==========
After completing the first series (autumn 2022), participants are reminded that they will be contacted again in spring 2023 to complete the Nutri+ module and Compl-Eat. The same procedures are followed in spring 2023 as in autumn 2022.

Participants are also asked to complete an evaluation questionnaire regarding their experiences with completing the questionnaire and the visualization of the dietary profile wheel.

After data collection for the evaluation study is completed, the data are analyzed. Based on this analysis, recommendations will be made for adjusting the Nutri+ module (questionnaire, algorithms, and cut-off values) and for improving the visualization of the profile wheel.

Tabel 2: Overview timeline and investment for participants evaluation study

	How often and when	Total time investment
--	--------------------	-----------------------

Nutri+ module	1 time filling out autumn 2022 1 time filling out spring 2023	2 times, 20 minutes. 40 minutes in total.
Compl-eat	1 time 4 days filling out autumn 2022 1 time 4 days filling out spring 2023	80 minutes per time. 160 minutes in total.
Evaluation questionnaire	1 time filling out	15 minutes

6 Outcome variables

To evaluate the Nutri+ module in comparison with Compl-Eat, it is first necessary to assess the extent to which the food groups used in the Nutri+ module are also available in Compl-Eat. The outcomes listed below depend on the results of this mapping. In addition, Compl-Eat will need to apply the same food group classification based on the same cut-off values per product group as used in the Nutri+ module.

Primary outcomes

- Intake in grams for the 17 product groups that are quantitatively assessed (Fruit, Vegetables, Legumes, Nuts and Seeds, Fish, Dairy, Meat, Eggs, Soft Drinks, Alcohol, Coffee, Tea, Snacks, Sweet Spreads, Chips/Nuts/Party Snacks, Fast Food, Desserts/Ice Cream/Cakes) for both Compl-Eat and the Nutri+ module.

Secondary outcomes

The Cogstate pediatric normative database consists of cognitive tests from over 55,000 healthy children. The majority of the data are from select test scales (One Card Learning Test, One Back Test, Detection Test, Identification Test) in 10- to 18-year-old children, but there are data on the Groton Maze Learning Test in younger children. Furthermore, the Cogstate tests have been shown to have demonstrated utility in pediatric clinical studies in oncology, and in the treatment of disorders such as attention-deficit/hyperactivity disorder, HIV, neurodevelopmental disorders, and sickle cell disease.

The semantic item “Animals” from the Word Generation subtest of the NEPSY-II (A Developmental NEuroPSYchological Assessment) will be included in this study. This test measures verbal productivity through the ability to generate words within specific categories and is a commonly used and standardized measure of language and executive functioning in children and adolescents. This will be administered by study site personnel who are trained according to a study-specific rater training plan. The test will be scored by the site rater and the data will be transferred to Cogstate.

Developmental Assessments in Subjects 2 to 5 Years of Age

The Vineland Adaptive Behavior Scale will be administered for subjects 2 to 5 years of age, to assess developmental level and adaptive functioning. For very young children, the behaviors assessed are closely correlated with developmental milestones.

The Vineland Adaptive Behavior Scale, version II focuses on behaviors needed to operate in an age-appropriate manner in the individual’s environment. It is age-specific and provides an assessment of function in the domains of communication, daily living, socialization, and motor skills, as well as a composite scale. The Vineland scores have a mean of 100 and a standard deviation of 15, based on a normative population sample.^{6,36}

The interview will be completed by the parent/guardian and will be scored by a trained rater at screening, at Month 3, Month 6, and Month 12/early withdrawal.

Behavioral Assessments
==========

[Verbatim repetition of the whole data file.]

After completing the first series (autumn 2022), participants are reminded that they will be contacted again in spring 2023 to complete the Nutri+ module and Compl-Eat. The same procedures are followed in spring 2023 as in autumn 2022.

Participants are also asked to complete an evaluation questionnaire regarding their experiences with completing the questionnaire and the visualization of the dietary profile wheel.

After data collection for the evaluation study is completed, the data are analyzed. Based on this analysis, recommendations will be made for adjusting the Nutri+ module (questionnaire, algorithms, and cut-off values) and for improving the visualization of the profile wheel.

Tabel 2: Overview timeline and investment for participants evaluation study

	How often and when	Total time investment
--	--------------------	-----------------------

Nutri+ module	1 time filling out autumn 2022 1 time filling out spring 2023	2 times, 20 minutes. 40 minutes in total.
Compl-eat	1 time 4 days filling out autumn 2022 1 time 4 days filling out spring 2023	80 minutes per time. 160 minutes in total.
Evaluation questionnaire	1 time filling out	15 minutes

6 Outcome variables

To evaluate the Nutri+ module in comparison with Compl-Eat, it is first necessary to assess the extent to which the food groups used in the Nutri+ module are also available in Compl-Eat. The outcomes listed below depend on the results of this mapping. In addition, Compl-Eat will need to apply the same food group classification based on the same cut-off values per product group as used in the Nutri+ module.

Primary outcomes

- Intake in grams for the 17 product groups that are quantitatively assessed (Fruit, Vegetables, Legumes, Nuts and Seeds, Fish, Dairy, Meat, Eggs, Soft Drinks, Alcohol, Coffee, Tea, Snacks, Sweet Spreads, Chips/Nuts/Party Snacks, Fast Food, Desserts/Ice Cream/Cakes) for both Compl-Eat and the Nutri+ module.

Secondary outcomes

The Cogstate pediatric normative database consists of cognitive tests from over 55,000 healthy children. The majority of the data are from select test scales (One Card Learning Test, One Back Test, Detection Test, Identification Test) in 10- to 18-year-old children, but there are data on the Groton Maze Learning Test in younger children. Furthermore, the Cogstate tests have been shown to have demonstrated utility in pediatric clinical studies in oncology, and in the treatment of disorders such as attention-deficit/hyperactivity disorder, HIV, neurodevelopmental disorders, and sickle cell disease.

The semantic item “Animals” from the Word Generation subtest of the NEPSY-II (A Developmental NEuroPSYchological Assessment) will be included in this study. This test measures verbal productivity through the ability to generate words within specific categories and is a commonly used and standardized measure of language and executive functioning in children and adolescents. This will be administered by study site personnel who are trained according to a study-specific rater training plan. The test will be scored by the site rater and the data will be transferred to Cogstate.

Developmental Assessments in Subjects 2 to 5 Years of Age

The Vineland Adaptive Behavior Scale will be administered for subjects 2 to 5 years of age, to assess developmental level and adaptive functioning. For very young children, the behaviors assessed are closely correlated with developmental milestones.

The Vineland Adaptive Behavior Scale, version II focuses on behaviors needed to operate in an age-appropriate manner in the individual’s environment. It is age-specific and provides an assessment of function in the domains of communication, daily living, socialization, and motor skills, as well as a composite scale. The Vineland scores have a mean of 100 and a standard deviation of 15, based on a normative population sample.^{6,36}

The interview will be completed by the parent/guardian and will be scored by a trained rater at screening, at Month 3, Month 6, and Month 12/early withdrawal.

Behavioral Assessments